What is HIPAA Hosting and why do I need it?

Economy-class hosting vs. first-class HIPAA hosting

A hard fact of the Internet is that you need machines to be part of it – either on your own or as a service. If you are in the healthcare field and don’t want to set up servers for your website or other services in your own datacenter, you need HIPAA hosting.

All hosting is not created equal. Because there is a disparity of security and other checks and balances from one system to another, standards were created to guide oversight of infrastructure and maintain proper protection of patient data. Those standards were developed by the US Health and Human Services Department (HHS), as directed by the Health Insurance Portability and Accountability Act of 1996 (HIPAA). Hence, beyond simple web hosting, anyone who is aiming to secure healthcare records needs HIPAA compliant hosting, sometimes called simply HIPAA hosting.

“HIPAA recognizes all health care providers and their business associates as covered entities (CEs) and makes them responsible to safeguard the privacy and security of identifying information.” “Some CEs, particularly smaller sized CEs, don’t have the resources necessary to implement a system to handle and safeguard health data on their own, so they rely upon the services of HIPAA hosting.”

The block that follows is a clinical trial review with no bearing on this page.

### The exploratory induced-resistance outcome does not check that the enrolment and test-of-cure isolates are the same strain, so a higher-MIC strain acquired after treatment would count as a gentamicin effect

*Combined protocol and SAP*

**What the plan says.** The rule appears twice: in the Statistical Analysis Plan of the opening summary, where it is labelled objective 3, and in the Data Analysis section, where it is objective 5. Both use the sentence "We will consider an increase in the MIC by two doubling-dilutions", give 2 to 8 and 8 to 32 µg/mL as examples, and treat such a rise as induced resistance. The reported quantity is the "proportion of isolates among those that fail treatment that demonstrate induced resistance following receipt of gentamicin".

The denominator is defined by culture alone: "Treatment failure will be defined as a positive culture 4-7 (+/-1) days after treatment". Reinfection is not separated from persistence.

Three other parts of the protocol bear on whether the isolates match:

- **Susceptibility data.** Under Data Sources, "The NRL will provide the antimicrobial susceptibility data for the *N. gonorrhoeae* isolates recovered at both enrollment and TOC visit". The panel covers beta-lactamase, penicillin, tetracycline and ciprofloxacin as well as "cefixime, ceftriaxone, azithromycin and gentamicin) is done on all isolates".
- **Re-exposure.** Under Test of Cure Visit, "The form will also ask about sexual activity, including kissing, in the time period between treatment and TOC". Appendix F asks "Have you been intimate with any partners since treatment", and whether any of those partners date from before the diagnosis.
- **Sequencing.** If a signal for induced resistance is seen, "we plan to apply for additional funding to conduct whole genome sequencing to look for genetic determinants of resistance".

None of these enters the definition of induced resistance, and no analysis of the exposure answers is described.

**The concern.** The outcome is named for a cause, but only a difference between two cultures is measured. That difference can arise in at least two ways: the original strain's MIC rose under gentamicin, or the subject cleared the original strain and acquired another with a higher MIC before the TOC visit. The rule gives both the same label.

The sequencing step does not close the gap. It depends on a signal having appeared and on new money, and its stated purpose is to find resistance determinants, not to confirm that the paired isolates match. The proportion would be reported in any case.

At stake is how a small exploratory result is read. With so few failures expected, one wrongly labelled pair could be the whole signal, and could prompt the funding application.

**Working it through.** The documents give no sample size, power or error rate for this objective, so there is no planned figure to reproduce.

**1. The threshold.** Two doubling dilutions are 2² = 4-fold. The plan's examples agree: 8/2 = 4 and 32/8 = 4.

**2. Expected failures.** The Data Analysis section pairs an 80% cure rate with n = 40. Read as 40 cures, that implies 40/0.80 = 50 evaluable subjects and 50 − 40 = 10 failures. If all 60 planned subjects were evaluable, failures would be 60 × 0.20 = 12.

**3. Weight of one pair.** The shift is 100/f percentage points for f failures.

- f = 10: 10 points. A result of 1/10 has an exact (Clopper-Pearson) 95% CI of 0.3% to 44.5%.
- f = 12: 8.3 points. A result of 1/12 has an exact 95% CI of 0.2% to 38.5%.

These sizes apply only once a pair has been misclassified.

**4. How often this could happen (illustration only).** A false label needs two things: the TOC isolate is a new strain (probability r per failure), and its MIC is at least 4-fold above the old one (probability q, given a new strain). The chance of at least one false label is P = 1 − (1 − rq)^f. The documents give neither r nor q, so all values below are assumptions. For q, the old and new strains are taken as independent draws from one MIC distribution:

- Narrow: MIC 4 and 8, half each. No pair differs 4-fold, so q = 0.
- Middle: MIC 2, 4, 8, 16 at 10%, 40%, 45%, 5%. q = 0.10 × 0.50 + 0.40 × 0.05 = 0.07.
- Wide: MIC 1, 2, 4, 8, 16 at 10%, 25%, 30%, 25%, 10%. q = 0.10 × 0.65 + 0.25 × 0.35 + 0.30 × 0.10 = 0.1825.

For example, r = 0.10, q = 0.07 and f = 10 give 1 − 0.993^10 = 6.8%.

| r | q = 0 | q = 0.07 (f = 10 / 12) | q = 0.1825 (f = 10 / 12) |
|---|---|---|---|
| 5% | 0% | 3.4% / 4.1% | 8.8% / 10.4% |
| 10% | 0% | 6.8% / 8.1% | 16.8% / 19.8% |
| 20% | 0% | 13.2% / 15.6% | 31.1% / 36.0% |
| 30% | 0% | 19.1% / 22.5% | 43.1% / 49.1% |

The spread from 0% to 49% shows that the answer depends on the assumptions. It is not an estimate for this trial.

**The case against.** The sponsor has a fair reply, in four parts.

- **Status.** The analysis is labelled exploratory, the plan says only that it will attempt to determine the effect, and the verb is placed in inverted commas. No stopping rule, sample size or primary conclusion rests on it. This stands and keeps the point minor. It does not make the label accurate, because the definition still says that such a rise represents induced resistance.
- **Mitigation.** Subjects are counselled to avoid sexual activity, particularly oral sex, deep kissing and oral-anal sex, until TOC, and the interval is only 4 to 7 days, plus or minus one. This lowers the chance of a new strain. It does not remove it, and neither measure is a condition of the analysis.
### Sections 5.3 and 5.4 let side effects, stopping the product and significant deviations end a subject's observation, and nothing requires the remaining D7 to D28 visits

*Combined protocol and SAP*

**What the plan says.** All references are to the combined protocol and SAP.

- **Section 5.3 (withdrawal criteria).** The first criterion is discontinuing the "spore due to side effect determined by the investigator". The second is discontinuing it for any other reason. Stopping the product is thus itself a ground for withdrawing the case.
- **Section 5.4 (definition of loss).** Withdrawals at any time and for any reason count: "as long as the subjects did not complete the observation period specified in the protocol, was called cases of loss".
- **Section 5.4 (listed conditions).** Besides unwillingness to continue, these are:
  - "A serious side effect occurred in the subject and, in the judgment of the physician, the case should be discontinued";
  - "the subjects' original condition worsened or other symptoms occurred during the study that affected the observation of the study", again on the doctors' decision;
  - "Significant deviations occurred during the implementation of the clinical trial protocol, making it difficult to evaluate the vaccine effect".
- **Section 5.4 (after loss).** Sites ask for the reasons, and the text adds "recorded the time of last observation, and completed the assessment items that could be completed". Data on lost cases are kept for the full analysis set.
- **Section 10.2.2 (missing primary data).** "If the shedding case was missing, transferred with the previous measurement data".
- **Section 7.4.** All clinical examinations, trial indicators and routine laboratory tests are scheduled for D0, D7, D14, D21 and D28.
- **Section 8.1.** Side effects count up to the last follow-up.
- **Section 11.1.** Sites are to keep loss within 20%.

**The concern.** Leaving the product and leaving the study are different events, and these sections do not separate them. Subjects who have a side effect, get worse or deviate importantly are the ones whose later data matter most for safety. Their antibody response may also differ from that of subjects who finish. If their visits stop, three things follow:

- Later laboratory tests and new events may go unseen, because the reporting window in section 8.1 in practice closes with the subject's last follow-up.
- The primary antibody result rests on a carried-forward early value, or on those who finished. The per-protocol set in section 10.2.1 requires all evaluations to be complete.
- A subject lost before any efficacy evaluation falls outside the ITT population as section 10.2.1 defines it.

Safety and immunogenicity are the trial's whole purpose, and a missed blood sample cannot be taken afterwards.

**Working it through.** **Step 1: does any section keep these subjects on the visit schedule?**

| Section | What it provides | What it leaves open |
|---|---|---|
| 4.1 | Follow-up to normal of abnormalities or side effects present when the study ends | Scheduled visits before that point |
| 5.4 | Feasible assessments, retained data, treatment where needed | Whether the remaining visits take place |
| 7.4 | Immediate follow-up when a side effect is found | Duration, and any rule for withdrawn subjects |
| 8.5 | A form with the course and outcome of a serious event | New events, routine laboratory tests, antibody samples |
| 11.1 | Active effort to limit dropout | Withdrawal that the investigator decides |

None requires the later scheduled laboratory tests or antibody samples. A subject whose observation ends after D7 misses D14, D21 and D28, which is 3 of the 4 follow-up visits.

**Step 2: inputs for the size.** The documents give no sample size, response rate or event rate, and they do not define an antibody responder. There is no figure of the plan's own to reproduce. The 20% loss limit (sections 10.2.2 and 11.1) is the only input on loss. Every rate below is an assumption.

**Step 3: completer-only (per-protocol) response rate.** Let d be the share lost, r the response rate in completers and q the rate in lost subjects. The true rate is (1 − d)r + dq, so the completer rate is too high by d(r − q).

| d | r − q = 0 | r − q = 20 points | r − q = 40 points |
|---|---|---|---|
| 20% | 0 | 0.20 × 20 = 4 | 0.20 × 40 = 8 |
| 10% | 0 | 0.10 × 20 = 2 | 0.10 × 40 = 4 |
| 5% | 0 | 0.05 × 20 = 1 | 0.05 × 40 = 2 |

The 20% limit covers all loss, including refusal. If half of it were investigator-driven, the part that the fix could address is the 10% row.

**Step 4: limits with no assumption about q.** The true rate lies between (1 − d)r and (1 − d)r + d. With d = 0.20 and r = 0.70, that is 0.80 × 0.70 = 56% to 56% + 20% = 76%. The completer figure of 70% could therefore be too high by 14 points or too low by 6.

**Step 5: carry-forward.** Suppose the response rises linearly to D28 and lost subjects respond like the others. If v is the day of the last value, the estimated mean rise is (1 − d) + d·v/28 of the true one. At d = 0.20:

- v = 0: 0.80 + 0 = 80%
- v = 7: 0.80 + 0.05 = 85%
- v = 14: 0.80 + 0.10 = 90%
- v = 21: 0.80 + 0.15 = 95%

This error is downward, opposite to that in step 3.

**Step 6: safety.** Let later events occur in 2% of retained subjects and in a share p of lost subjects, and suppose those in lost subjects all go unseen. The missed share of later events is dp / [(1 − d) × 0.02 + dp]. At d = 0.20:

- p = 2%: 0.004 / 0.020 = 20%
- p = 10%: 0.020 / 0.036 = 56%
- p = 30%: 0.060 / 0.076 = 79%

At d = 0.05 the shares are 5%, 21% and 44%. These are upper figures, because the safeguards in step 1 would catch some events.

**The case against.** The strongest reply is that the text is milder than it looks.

Jacco Blankenspoor of HIPAA HQ[i]

Any hosting provider can offer a service that is HIPAA compliant as determined by its own understanding of the healthcare law; in other words, there is no official federal certification process for these business associates. The vetting of the quality of HIPAA infrastructure that backs any hosted services must be determined by the healthcare covered entities that use their services.

The government also doesn’t recognize any third-party certification bodies. That allows free competition in developing credibility and proving it through legitimate independent parties. However, it also means it’s your responsibility to know the quality of the certification body and what exactly is included in their auditing process.

HIPAA final rule reshuffles the deck

Given those challenges, there is a positive for covered entities: Business associates (BAs) are now responsible for data in the same manner as covered entities (healthcare providers, plans, and data clearinghouses) are – after implementation of the Omnibus HIPAA Final Rule (often called just the Final Rule or Omnibus Rule; activated March 26, 2013).

Following passage of the rule, business associates “are liable for PHI uses and disclosures and HIPAA Security Rule compliance.” “Additionally, BAs with their subcontractors, while BAs – not covered entities – are also now responsible for responding to any noncompliant subcontractors.”